• The next day, measure the extracted fruit juice and pour it into a deep heavy bottomed saucepan. Add 400g of white granulated sugar for each 500ml of juice. Try to avoid squeezing the jelly bag as this can make the jelly cloudy.
  • Heat the juice and sugar gently, stirring from time to time. Make sure that that all the sugar has dissolved before bringing the liquid slowly to the boil. Continue to boil hard for just 5 minutes. Pour into warm sterilised bottles using a funnel and ladle and secure the caps immediately. (How do I sterilise bottles? See tips and tricks below).
  • Dilute with iced water to serve.
  •  

Tips and tricks:

  • Use small bottles (we use recycled vinegar bottles) as it only keeps for a week or so once opened. If you don’t want to use bottles the syrup can be frozen in cubes.
    How do I sterilise a jelly bag or muslin square?
  • Both can be scalded with boiling water. If you are using a clean muslin bag or square you can iron them with a hot iron. This also works with tea cloths.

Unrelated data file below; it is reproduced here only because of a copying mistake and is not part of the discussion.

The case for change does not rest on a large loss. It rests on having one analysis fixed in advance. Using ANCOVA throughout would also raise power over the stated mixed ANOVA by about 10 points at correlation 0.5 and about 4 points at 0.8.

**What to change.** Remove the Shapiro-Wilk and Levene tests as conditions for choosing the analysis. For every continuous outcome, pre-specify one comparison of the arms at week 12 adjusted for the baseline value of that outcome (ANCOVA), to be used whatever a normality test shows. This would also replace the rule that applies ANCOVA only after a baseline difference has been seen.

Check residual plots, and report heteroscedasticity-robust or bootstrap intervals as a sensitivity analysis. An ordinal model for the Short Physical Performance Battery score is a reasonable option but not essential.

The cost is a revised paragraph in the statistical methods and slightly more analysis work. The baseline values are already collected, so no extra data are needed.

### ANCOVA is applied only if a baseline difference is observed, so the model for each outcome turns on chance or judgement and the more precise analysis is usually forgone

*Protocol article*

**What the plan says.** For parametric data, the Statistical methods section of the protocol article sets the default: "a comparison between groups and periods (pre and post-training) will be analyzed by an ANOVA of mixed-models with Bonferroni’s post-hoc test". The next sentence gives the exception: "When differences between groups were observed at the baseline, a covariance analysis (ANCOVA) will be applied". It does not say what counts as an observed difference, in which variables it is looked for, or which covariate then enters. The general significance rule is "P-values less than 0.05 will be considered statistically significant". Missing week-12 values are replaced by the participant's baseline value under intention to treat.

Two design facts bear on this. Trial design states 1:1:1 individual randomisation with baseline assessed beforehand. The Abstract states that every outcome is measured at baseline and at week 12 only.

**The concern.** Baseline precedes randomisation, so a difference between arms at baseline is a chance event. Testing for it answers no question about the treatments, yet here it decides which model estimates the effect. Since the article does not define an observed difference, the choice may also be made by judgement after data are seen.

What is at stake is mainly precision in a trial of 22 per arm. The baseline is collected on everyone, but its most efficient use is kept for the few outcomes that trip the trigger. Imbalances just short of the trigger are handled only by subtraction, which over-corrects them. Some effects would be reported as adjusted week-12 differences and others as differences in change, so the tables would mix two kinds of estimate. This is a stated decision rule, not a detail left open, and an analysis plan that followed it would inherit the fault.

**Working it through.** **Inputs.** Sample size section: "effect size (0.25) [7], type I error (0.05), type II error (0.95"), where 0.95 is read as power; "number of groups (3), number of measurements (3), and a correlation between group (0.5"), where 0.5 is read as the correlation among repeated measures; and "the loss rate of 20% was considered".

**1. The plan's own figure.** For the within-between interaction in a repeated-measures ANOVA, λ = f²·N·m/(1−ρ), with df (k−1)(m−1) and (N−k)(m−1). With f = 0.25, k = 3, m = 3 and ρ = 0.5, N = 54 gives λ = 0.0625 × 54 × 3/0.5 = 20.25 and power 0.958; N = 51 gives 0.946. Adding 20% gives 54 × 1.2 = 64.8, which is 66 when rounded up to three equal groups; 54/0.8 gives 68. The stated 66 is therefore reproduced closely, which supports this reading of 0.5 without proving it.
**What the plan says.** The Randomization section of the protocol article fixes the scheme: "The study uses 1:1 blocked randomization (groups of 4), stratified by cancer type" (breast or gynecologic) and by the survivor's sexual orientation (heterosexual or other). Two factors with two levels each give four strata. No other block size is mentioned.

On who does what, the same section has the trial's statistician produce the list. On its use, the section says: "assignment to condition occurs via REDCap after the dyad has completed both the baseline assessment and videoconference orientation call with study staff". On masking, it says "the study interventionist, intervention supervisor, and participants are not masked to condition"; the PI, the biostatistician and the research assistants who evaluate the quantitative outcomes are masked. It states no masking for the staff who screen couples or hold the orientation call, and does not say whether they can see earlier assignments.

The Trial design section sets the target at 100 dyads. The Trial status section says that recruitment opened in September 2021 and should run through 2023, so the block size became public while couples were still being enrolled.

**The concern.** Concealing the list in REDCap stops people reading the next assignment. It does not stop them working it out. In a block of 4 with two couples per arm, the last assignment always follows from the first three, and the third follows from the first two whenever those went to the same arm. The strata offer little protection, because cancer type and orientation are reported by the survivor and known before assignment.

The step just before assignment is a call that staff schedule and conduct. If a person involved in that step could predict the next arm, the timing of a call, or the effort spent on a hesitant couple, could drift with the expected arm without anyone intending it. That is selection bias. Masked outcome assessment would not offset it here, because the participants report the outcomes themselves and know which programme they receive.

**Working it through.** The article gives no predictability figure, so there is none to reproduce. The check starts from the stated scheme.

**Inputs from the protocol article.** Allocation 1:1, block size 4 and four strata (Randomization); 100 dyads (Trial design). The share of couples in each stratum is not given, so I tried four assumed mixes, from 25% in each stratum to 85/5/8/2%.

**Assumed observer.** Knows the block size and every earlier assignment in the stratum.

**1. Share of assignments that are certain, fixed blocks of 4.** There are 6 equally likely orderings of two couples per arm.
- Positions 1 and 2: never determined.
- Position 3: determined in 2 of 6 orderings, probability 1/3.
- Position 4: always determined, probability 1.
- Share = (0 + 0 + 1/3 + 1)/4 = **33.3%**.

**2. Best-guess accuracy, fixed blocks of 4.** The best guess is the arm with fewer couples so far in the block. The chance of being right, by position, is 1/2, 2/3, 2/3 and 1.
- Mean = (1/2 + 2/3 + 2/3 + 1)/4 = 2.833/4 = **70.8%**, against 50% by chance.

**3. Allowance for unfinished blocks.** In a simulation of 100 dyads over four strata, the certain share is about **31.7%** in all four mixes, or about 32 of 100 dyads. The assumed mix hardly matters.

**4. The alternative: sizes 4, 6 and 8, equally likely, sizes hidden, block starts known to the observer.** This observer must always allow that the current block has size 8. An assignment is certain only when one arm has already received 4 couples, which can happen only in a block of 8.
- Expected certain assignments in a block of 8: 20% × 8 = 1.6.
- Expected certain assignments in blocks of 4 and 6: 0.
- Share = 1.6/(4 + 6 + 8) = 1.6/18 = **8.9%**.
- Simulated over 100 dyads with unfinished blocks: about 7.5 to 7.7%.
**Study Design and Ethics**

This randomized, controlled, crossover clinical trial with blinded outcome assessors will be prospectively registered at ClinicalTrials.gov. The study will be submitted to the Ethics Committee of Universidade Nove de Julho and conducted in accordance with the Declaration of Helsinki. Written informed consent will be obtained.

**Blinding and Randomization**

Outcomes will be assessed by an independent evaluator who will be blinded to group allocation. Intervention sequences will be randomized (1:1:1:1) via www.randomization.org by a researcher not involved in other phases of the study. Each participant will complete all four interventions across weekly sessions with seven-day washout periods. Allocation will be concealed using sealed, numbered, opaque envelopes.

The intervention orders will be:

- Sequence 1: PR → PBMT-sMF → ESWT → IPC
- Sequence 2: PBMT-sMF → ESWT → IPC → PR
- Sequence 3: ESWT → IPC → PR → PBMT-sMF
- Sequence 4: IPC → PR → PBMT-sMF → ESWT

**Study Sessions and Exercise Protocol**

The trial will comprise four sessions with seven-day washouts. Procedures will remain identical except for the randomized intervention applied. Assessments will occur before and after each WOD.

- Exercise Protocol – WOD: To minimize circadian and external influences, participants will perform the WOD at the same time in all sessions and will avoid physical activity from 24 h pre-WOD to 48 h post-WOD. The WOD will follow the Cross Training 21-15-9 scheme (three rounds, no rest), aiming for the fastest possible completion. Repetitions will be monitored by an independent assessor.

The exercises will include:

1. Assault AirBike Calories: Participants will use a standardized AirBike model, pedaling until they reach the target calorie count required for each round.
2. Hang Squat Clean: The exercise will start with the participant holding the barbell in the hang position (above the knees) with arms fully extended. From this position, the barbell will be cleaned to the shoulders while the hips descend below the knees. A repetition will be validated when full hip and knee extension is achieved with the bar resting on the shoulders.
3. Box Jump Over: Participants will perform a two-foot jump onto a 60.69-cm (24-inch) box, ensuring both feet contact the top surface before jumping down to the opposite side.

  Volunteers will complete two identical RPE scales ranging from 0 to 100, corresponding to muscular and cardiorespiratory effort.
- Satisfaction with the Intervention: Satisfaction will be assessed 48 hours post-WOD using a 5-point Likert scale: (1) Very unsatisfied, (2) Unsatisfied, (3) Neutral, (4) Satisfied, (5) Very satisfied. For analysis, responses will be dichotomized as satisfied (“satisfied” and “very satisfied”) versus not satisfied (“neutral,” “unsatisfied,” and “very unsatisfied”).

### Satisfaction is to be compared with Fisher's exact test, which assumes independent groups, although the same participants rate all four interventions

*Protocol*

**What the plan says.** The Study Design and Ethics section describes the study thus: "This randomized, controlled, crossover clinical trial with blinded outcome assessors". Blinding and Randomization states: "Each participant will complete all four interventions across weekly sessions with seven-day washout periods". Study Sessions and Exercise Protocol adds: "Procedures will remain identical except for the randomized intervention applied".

How do I sterilise bottles?

    The sterilising method that we used is simple. Just before making the syrup, I quickly wash and rinse the bottles and place them upside down in a cold oven. Set the temperature to 160c (140c fan-assisted). When the oven has reached the right temperature I turn off the heat. The bottles will stay warm for quite a while. Sterilise the lids by boiling these for a few minutes in water.

  Leave a reply

19 Comments

  1. Hi Fiona
    I am about to embark on this recipe so thank you for sharing it. I have some windfall apples but the blackberries I was expecting from a neighbor arrived frozen. I can’t think that this will be a bad thing though….do you know?
    Also, in the U.S. fruit cheese is a rarity. I would love to make some with the remains of the cordial. Can the pulp be held over for the next day if refrigerated before I begin?
    I am full of questions today! I hope that I’m not being a bother and also hope that you are well.
    Linda

  2. Fiona Nevile

    Hi Linda

    Frozen blackberries would be fine.

    Fruit cheese is well worth making. I usually make it the next day or freeze the pulp to make at a later date.

    Questions are always fine! Still laid up.

  3. Hi Fiona
    Sorry to hear that you are laid up still! Thanks for answering too. Turned out the blackberries were frozen blueberries! But I have blackberry in the freezer already.